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Creating Value Through Supply-Chain Risk Management

Blake Johnson, consulting professor with Stanford University, details the value that companies can derive from supply-chain risk and flexibility management, and how sales and operations planning can help.

Much of the talk of supply-chain risk and flexibility management has centered around extraordinary disruptions such as natural disasters. Johnson's focus is on "garden-variety business uncertainty." He looks at anything that can affect a product's lifecycle or alter customer demand. In the last two to four years, he says, that area has attracted increased interest.

When it comes to a discussion of risk, business executives argue about what's more important: agility or prevention. Johnson believes that the real opportunity for reducing risk lies in the planning realm. Being flexible has its virtues, he says, but it also comes with a cost. "Supply-chain plans are not going to be perfect. It's abut how you build that uncertainty into planning decisions."

Planners need to assess how much uncertainty exists on the demand side for a particular product and industry. "The bigger the range," says Johnson, "the more reason there is to do this." At the same time, they need to be looking closely at the supply side, assessing whether they have a large dollar investment, long lead times and capacity constraints that make the supply line inflexible.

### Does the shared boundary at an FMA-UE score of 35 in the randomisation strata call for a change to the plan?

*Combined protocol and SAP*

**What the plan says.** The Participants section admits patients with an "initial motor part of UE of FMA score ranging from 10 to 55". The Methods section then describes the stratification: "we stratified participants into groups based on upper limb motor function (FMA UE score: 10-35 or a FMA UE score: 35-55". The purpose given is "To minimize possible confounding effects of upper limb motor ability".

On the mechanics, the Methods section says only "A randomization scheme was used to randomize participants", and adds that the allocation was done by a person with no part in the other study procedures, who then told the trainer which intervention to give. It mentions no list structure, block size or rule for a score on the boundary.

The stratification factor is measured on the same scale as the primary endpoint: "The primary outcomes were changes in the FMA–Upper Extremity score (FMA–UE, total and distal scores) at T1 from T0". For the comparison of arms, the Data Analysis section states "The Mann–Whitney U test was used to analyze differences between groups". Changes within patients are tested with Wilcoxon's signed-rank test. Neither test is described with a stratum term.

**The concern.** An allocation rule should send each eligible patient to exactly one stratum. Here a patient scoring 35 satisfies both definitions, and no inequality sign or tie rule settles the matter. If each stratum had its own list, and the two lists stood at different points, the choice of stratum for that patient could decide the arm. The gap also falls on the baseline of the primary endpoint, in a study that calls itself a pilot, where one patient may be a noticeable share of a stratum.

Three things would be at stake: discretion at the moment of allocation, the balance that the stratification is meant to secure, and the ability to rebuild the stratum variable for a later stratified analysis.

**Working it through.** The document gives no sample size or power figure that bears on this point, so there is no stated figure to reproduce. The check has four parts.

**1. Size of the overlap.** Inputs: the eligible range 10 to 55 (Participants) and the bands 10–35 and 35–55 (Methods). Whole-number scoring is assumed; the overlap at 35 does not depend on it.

Businesses have been slow to realize the significance of the connection between supply-chain risk management and the sales and operations planning (S&OP) function, Johnson says. The optimal tradeoff between performance and cost can't be determined by supply-chain professionals alone. Their expertise needs to be supplemented by the customer-facing side of the organization. "You need clear buy-in and guidance from the rest of the company," he says.

Conducting a pilot is one way to begin implementing a collaborative risk-management strategy. Individuals from multiple disciplines need to assess the looming uncertainties and the choices involved. By testing the concept in a smaller environment, they can begin to get a handle on the complexities involved in proper planning, he says.

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Keywords: supply chain, supply chain management, inventory management, global logistics, supply chain planning, supply chain risk management

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